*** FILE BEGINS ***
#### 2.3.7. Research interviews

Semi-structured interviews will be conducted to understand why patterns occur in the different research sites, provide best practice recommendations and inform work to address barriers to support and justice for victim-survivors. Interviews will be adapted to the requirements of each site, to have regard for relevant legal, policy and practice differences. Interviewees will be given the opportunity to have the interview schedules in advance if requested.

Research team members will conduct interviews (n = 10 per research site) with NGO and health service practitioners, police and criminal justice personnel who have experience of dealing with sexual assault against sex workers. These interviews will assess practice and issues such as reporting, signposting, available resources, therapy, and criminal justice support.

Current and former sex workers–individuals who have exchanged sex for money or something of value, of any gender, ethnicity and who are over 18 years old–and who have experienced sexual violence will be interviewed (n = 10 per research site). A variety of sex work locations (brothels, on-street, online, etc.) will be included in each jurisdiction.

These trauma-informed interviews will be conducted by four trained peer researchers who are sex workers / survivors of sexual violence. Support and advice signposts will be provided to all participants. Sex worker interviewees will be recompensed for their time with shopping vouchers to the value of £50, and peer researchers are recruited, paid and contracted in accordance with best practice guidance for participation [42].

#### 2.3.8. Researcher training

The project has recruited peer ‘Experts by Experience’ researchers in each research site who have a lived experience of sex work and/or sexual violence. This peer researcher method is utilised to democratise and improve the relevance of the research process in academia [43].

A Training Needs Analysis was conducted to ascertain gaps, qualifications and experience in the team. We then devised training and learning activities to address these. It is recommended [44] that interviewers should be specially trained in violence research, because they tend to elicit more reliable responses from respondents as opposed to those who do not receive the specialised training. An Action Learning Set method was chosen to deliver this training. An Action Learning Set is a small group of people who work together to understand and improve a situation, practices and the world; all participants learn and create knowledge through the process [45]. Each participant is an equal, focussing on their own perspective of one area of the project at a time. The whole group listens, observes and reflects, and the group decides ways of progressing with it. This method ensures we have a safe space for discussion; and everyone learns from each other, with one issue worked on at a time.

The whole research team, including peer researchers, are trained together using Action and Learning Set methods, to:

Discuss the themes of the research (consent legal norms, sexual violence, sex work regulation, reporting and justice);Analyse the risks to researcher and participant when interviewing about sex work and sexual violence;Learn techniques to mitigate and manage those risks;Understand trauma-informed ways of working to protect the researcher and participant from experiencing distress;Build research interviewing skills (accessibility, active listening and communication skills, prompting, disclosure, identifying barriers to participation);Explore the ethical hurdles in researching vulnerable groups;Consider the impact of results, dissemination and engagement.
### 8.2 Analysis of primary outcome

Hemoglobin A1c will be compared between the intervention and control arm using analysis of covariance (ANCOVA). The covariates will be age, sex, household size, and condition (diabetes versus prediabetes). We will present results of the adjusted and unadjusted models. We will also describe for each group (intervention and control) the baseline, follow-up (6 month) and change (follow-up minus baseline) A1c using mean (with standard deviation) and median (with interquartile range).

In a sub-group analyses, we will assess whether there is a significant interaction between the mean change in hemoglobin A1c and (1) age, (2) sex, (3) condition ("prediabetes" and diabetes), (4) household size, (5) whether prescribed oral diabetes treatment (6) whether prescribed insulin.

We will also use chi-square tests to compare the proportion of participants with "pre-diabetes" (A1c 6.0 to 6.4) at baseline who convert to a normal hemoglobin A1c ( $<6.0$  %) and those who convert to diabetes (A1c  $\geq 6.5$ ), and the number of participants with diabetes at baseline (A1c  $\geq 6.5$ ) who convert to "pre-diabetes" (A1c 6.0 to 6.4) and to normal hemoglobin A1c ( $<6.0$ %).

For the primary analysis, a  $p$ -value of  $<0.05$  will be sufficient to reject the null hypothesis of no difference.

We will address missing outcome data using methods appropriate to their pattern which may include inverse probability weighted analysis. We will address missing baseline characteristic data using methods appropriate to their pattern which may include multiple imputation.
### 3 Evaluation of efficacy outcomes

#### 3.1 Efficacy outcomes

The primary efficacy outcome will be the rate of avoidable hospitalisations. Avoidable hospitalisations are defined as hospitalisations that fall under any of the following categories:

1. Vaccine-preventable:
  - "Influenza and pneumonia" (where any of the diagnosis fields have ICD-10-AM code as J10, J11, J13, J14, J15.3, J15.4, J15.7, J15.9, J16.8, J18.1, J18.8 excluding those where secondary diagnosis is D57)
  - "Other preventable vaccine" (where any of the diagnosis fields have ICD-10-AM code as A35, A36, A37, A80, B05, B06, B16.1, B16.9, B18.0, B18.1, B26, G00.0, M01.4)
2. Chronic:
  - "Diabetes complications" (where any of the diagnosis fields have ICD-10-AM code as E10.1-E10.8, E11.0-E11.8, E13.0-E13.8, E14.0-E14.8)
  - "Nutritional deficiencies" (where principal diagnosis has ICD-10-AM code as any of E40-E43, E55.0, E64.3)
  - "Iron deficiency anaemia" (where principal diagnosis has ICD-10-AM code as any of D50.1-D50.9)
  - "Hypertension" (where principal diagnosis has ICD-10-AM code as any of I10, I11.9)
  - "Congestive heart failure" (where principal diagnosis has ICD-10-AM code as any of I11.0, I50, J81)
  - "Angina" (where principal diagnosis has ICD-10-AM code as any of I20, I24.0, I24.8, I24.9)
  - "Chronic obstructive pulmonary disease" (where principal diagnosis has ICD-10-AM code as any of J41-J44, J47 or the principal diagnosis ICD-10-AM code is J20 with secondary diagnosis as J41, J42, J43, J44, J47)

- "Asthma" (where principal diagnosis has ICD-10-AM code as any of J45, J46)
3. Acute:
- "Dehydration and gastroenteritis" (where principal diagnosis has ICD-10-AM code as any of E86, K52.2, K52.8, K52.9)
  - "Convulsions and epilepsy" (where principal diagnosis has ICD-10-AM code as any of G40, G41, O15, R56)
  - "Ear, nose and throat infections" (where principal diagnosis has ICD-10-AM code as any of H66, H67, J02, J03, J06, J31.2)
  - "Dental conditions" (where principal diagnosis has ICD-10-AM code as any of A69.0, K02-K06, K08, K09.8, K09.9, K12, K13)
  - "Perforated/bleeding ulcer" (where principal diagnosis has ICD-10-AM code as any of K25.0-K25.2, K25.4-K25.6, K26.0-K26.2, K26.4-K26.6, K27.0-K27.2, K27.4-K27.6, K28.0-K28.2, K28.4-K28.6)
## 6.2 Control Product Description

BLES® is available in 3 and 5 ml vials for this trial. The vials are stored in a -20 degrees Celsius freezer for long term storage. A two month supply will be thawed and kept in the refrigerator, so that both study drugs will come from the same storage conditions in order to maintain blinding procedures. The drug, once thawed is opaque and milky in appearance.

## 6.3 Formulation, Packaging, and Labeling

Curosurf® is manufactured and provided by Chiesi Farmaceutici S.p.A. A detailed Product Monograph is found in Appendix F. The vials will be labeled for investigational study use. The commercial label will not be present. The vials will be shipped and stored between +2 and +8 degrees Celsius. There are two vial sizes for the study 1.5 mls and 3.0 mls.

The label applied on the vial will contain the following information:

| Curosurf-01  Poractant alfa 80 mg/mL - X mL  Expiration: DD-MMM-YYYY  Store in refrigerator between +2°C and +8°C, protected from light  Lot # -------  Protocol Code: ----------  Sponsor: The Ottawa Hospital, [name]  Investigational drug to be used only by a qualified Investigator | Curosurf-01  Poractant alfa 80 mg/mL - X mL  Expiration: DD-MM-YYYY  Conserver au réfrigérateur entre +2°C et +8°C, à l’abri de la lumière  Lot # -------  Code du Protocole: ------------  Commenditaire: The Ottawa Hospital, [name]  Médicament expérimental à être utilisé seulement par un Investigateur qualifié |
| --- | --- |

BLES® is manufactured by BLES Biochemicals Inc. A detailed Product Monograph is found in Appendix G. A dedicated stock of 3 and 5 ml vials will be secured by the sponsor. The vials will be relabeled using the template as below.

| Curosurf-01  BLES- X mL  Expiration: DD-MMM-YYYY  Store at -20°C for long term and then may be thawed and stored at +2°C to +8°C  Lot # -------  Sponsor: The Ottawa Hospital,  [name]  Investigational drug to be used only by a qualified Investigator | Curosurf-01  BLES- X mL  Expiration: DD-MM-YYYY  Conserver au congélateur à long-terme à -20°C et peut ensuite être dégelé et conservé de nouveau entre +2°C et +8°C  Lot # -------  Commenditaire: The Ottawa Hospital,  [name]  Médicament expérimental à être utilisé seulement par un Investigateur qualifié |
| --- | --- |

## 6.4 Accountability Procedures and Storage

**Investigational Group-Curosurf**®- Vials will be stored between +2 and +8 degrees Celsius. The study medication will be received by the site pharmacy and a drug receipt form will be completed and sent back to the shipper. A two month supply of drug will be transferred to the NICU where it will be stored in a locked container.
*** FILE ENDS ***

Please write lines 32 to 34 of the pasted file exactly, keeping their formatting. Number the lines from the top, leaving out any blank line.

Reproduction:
3. Acute:
- "Dehydration and gastroenteritis" (where principal diagnosis has ICD-10-AM code as any of E86, K52.2, K52.8, K52.9)
  - "Convulsions and epilepsy" (where principal diagnosis has ICD-10-AM code as any of G40, G41, O15, R56)